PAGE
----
-Chas, (Editor in Chief)

Publishing: Some Basics

Anonymous asked: I’ve currently written one novel and I have another in the works. The newest novel, in my mind, is going to be much better than the previous. I’m only 16, but I’d still love to try and market my books. I’m wondering if you know of any free publishing companies or companies that market books by young adults? I can’t seem to find anything.


Most publishing companies are free in the sense that you don’t have to pay them to publish your book. At least, you shouldn’t have to. They will actually pay you, and they will take a cut of whatever your book makes in order to cover the services they provide you.

There are two ways to publish these days: traditional and independent. Traditional publishing is where you get an agent (which costs nothing upfront, they will take their cut out of your book’s profits) and they sell your book to a publisher, then the publisher takes care of producing your book and getting it out in bookstores. Independent publishing has a handful of options, but the most popular one is self-publishing through a company like Amazon’s CreateSpace, Nook Press, or Kobo Writing Life, among many others. In this case, it’s your responsibility to produce your book from the ground up, which means getting it edited, properly formatted, having a cover designed, etc., and then you upload it to your chosen service. Whether your publish traditionally or independently, the majority of marketing work will be done by you. Authors need to have a platform, which means a web site, blog, social networking, etc. so that they can reach and engage with readers.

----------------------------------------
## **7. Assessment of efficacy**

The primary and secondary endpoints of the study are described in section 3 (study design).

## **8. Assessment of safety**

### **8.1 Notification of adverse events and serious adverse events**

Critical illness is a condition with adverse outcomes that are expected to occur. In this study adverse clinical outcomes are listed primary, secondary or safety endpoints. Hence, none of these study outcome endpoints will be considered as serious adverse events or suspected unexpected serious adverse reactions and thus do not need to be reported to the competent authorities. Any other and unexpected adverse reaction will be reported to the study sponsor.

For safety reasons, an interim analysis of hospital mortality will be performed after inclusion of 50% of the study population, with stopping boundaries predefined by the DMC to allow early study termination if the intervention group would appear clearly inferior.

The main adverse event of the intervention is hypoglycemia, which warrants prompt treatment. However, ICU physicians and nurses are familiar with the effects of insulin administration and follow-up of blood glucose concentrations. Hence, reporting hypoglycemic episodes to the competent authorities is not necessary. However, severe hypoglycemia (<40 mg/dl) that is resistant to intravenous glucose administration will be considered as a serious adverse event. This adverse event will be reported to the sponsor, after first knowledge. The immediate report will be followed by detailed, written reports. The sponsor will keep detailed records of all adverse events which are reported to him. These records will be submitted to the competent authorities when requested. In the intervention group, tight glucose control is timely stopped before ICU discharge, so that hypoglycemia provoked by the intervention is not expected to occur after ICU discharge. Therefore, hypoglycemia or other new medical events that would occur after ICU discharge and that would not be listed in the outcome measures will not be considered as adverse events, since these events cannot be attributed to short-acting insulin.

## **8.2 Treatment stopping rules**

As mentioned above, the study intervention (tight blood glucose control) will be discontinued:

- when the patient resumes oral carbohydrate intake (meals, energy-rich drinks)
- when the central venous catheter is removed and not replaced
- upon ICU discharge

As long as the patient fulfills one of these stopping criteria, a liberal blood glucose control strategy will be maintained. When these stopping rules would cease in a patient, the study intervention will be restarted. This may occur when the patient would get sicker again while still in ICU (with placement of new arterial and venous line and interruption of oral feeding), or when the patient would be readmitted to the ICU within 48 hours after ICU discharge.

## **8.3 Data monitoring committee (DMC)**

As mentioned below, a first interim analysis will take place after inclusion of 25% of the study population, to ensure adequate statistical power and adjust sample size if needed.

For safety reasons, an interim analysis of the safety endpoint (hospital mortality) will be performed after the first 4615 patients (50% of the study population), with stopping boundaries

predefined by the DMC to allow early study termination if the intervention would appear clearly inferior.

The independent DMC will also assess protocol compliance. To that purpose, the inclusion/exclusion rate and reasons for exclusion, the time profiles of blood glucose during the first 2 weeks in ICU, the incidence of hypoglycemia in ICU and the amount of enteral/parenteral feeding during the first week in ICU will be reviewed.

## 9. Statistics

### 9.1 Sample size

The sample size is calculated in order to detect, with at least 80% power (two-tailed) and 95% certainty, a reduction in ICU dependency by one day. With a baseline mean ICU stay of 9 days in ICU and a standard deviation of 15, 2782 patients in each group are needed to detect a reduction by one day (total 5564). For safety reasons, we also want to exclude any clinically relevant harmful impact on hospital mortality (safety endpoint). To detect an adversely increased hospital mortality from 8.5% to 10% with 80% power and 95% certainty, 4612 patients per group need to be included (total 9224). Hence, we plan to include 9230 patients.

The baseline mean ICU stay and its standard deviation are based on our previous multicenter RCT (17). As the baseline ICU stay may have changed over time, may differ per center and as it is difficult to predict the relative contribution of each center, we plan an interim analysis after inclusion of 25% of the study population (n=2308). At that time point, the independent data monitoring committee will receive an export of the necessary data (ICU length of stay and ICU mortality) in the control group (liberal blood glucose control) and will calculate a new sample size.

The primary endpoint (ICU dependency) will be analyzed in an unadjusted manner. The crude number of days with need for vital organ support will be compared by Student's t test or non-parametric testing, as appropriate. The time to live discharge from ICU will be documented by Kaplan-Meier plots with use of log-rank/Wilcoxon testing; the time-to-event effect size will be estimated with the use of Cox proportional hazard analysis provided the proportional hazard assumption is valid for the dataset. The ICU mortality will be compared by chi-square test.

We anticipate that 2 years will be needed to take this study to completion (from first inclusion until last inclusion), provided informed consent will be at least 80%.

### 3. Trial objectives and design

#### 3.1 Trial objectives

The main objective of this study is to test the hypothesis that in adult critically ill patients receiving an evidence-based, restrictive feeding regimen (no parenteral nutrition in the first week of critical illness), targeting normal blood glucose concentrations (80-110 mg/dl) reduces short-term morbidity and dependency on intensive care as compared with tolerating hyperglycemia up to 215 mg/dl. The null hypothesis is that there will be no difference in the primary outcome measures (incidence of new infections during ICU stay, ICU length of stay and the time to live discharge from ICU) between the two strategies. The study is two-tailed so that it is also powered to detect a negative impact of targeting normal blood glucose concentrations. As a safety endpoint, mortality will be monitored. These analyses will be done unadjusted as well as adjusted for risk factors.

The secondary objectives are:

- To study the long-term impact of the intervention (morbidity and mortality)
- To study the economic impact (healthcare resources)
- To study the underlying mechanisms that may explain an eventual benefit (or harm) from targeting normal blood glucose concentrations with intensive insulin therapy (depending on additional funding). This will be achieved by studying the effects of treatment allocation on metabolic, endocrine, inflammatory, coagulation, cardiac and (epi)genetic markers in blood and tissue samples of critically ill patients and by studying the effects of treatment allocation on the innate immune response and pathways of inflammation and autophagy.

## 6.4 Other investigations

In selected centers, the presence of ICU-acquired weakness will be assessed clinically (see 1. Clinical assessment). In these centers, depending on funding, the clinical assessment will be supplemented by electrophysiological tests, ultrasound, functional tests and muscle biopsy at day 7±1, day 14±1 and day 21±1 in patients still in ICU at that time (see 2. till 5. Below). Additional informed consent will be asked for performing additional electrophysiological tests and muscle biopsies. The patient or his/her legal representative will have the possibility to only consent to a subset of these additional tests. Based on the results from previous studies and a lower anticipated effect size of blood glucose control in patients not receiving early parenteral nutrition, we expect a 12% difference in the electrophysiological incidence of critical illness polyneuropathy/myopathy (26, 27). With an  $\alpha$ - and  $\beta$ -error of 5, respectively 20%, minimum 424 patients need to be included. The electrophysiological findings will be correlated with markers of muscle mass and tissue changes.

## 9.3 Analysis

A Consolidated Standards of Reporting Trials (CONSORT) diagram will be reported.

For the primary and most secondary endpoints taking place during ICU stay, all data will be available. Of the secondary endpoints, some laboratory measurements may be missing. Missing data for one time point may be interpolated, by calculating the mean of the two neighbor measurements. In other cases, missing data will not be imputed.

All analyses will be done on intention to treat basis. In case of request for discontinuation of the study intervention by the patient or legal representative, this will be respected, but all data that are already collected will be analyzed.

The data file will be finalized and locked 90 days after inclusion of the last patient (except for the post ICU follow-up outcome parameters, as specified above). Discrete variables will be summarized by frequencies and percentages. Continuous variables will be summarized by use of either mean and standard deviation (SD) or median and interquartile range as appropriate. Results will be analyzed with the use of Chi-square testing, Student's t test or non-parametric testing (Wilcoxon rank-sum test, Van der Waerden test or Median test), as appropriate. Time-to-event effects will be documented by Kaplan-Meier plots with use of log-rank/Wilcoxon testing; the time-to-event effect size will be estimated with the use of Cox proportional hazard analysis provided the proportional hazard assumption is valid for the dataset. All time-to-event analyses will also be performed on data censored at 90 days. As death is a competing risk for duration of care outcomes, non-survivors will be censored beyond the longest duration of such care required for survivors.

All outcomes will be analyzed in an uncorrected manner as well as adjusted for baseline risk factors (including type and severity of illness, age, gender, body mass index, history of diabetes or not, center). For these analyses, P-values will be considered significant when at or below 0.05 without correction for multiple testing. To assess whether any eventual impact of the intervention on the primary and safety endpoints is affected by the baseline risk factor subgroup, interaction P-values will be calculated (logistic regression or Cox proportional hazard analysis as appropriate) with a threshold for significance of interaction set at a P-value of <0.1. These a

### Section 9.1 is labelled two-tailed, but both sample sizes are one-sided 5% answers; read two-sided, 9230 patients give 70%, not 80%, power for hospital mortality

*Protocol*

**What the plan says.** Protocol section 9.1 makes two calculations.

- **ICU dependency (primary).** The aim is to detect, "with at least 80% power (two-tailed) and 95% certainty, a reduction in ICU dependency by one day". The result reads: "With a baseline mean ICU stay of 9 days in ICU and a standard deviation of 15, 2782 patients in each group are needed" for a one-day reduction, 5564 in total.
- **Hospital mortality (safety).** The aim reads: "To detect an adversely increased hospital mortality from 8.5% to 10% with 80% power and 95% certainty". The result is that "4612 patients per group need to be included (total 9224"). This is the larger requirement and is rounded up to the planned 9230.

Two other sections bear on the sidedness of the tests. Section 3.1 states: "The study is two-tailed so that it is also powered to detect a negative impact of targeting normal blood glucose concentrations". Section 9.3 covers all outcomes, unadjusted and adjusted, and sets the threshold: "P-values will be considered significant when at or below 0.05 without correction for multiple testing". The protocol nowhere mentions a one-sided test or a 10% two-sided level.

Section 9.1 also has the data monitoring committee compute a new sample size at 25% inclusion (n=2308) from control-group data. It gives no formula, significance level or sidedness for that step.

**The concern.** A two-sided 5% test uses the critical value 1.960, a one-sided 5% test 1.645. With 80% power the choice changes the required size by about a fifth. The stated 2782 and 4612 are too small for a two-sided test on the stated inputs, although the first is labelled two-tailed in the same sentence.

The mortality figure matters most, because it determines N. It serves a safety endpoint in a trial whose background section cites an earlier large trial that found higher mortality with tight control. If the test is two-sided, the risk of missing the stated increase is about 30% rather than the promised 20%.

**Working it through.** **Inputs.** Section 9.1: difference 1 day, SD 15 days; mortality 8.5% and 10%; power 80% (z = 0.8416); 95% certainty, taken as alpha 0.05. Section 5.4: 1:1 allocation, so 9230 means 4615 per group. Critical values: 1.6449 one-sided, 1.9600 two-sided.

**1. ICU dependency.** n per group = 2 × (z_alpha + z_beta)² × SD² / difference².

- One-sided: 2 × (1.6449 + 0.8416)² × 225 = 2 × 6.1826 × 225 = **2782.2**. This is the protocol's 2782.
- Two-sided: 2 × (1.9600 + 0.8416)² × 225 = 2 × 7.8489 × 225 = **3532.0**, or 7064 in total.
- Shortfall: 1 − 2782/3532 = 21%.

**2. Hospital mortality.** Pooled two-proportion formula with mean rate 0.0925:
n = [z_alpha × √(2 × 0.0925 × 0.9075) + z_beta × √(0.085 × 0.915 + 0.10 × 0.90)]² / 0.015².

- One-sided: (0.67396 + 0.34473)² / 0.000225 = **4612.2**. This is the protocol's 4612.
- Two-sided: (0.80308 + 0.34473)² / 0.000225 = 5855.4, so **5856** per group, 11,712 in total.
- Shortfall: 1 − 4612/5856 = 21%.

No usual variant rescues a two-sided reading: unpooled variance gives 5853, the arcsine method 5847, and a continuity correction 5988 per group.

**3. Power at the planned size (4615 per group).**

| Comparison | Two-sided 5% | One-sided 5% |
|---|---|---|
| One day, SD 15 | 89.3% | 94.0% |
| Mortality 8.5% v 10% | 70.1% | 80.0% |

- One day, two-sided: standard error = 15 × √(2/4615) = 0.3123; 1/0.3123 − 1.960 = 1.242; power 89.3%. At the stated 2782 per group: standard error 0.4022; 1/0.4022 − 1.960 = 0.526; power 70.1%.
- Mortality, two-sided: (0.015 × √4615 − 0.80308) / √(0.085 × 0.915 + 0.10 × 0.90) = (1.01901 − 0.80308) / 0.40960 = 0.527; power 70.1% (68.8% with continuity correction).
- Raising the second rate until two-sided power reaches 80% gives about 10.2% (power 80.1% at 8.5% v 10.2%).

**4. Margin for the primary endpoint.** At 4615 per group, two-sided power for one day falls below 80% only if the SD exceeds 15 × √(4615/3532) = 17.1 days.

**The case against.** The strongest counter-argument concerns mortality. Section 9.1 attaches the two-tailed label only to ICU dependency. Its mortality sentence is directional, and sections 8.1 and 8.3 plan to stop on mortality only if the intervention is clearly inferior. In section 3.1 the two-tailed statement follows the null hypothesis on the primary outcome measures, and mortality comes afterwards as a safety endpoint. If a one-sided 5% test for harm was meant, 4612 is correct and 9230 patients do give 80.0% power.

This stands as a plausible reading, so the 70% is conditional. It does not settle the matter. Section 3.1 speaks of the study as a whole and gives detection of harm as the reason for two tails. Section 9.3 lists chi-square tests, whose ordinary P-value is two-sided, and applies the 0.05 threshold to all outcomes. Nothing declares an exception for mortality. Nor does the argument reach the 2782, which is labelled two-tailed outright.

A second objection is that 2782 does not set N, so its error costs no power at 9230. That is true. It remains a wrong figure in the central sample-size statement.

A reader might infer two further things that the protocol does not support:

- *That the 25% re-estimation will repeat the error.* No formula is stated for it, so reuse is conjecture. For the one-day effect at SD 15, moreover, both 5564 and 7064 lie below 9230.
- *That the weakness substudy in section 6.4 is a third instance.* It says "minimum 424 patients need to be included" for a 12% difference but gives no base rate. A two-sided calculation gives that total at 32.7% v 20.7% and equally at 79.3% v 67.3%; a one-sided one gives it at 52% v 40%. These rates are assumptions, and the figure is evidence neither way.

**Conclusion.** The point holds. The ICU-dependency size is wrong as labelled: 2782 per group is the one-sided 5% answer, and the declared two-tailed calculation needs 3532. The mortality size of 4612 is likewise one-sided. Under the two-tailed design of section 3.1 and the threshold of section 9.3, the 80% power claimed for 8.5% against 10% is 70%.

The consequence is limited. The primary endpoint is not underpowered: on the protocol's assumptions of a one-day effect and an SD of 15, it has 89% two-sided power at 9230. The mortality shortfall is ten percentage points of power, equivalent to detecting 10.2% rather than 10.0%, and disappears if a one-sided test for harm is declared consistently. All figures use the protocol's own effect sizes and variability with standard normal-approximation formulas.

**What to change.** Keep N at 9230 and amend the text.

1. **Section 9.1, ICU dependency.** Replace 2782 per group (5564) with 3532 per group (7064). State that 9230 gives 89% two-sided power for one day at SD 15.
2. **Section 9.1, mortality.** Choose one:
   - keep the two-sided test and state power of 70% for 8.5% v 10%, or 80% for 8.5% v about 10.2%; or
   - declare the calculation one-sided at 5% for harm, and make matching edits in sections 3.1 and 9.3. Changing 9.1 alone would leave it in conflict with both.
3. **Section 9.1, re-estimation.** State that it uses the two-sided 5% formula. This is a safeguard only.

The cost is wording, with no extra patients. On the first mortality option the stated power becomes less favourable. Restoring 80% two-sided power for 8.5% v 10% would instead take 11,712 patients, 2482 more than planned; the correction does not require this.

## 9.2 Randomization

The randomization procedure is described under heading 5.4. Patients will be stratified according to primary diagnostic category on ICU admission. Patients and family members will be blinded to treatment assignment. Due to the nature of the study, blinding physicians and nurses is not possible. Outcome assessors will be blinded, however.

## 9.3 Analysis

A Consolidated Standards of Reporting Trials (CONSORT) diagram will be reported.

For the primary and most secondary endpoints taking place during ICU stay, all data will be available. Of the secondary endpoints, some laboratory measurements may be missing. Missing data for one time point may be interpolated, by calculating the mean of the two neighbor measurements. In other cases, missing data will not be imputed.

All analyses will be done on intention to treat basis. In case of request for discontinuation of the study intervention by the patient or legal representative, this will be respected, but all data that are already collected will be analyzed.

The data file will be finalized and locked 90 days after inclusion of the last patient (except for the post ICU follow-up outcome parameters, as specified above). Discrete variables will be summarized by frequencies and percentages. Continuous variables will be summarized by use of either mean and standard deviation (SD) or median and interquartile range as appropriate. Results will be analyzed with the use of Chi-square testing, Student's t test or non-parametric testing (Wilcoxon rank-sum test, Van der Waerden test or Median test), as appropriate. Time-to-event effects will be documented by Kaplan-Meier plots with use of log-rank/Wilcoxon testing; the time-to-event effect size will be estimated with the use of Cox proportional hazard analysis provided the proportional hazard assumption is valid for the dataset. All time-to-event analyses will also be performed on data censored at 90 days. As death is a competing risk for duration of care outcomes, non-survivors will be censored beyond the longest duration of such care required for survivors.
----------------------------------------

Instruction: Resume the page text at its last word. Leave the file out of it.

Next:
This is all just a very general overview of publishing, but you can read more in these 

Where to Begin
Contests, cover letters, and Query Letters
E-Books
What Agents Do and Why They’re Necessary
Self-Publishing vs Traditional Publishing
Building a Writing Portfolio
A Guide to Self-Publishing

The Dark Side of the Moon: Illuminating Lensblr

Page 5 of 7 : Publish

Our editors work according to a set of internal rules. Rules that are important to us, and which should be important to you. Like, for instance, how often should our editors be able to publish the same photographer in a rolling 30 day time frame? Or, even more important, how do our editors find the undiscovered, under represented or under published photographers? The new kids on the block? Our Publish page is rather exclusive in this regard, and tracks all of this information and more.

Take a look at what we track:

  • We age all images in our system, which stores over 8,000 photographs spanning the last 30+ days. The screenshot above is just a small sample taken from the 4-6 days old category, with 640 photos lying within this band.
  • We can sort and filter on each age category by percentage of positive votes received, by direct submissions or staff submissions, by neglected or overlooked photographer’s submissions, or by the voting record of any particular member of staff. 
  • We can see how many times you have submitted, or our staff has submitted, your work to Lensblr.
  • We can review how many times you, or any other artist, has been published in the last 30 days, split between 10 day intervals.
  • We can click on your blog name and instantly view any other images we may currently have of yours in our system, to enable us to select the best and to take the age of each photo into consideration.
  • This view also shows us what we may already have published of yours in the past 30 days, and what we currently may have queued for imminent publication.

Do you know:

  • We try not to publish anyone more frequently than once every 10 days.
  • We have a hard cap (limit) of 4 photographs per Original Photographer within a 30 day cycle.
  • The yellow star means one or more of our staff really liked that shot.

We are not bots either. Each of our editors has the ability to vote using their savvy or conscience. This means they are not utterly bound by the vote tally nor the percentage of favorable votes. They must look at each and every photograph as they work through an age category and should let their skill, their critical eye, their experience and sometimes even their gut instinct, guide them in their selection.